Do you leverage brand ambassadors or brand partners?

Kaiser: We have an influence marketing strategy that is largely based on our alumni. Some of our most notable include: Denzel Washington, Jennifer Lopez, Shaquille O’Neal, to name a few.   They are individuals who know first hand the impact Boys & Girls Clubs have on young people.  Their stories are authentic, gripping, and inspirational.  
We also have strong relationships with corporate partners such as MLB, Comcast, Regal Cinemas, and Cox Communications, who are initial supporters of the campaign. 

When did you hire Dagger and why? 

Kaiser: We hired Dagger in 2018 to help us elevate our brand by increasing brand understanding. We were impressed with their ability to tackle our issue head-on.  We needed to directly tell the public who we are and what we do.    Dagger was able to develop multi-dimensional concepts that succinctly delivered one powerful message.   Their concepts were contrary to our norms and pushed us to be more innovative and modern in how we positioned our brand. 

Tell me about the recent work from Dagger. 

Patton: The "Whatever It Takes" campaign launched with a national brand PSA on TV called "Listen" and a second TV spot for the first of BGCA's strategic partners to adopt the campaign, Major League Baseball. That work featured the Cleveland Indians' All-Star shortstop Francisco Lindor as well as the voices of actor/comedian JB Smoove (English version) and Mario Lopez (Spanish version). The MLB spot debuted during All-Star Weekend in broadcast and in-stadium. We've also begun rolling out assets in digital, social and out-of-home so the campaign now is really out there.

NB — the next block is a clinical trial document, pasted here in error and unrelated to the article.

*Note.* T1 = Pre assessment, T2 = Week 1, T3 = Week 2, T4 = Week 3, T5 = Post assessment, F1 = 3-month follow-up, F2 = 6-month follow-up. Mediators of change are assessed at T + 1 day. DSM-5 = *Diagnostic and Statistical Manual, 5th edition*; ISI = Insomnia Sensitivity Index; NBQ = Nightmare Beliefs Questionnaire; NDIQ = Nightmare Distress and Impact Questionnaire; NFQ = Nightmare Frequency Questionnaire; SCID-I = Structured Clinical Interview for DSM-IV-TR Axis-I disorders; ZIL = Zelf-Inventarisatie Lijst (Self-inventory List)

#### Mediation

I think the quality of the work speaks for itself but what you wouldn't know is that it was produced entirely in-house at Dagger, without hiring a single outside production company or post-production vendor. The TVCs in particular were produced, directed, edited, sound designed, color corrected, mixed and delivered entirely by Dagger talent, within Dagger's walls. There were many unique aspects of creating this campaign but that may be one of the most unique.

How does the work reach such a wide range of target audiences?

Patton: That's one of the most exciting challenges about creating communications for Boys & Girls Clubs of America - we know the work has to resonate with a wide range of people. Kids, parents, mentors, club managers and staff, BGCA alumni, donors - the work has to speak to all of them. Usually you start in a place where you say you need a big idea, but here we started in a place where we said we need a wide idea, a concept where there was room enough to not only address all the ways BGCA unlocks great futures for kids, but also all the people who play a role in making that happen. For our "Listen" national brand PSA, one of the reasons we loved that concept was that it allowed several of our target audiences to see themselves in the work. And if they didn't see themselves directly in it, they surely saw the impact their contribution is having.

What's your goal for BGCA going forward? 

Kaiser: The goal of this campaign is to educate the public on what makes Boys & Girls Clubs unique. We are a long-standing brand that was founded on providing a safe place for young people to learn and to grow during the out of school hours.